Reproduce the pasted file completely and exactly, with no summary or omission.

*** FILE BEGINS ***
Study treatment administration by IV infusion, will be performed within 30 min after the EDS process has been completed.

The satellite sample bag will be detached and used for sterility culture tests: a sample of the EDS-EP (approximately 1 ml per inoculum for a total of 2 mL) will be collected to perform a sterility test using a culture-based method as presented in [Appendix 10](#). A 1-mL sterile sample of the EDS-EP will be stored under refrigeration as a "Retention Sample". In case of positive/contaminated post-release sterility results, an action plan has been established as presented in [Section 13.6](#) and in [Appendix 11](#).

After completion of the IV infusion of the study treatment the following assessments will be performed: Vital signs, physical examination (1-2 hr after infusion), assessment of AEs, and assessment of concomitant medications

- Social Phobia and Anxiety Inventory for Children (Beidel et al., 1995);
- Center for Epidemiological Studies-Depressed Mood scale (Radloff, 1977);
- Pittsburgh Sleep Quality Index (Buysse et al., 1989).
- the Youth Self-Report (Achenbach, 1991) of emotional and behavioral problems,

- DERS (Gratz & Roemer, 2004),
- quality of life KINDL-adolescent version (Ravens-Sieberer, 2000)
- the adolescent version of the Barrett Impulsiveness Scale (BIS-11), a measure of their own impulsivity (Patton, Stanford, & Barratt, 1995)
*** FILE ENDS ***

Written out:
Study treatment administration by IV infusion, will be performed within 30 min after the EDS process has been completed.

The satellite sample bag will be detached and used for sterility culture tests: a sample of the EDS-EP (approximately 1 ml per inoculum for a total of 2 mL) will be collected to perform a sterility test using a culture-based method as presented in [Appendix 10](#). A 1-mL sterile sample of the EDS-EP will be stored under refrigeration as a "Retention Sample". In case of positive/contaminated post-release sterility results, an action plan has been established as presented in [Section 13.6](#) and in [Appendix 11](#).

After completion of the IV infusion of the study treatment the following assessments will be performed: Vital signs, physical examination (1-2 hr after infusion), assessment of AEs, and assessment of concomitant medications

- Social Phobia and Anxiety Inventory for Children (Beidel et al., 1995);
- Center for Epidemiological Studies-Depressed Mood scale (Radloff, 1977);
- Pittsburgh Sleep Quality Index (Buysse et al., 1989).
- the Youth Self-Report (Achenbach, 1991) of emotional and behavioral problems,

- DERS (Gratz & Roemer, 2004),
- quality of life KINDL-adolescent version (Ravens-Sieberer, 2000)
- the adolescent version of the Barrett Impulsiveness Scale (BIS-11), a measure of their own impulsivity (Patton, Stanford, & Barratt, 1995)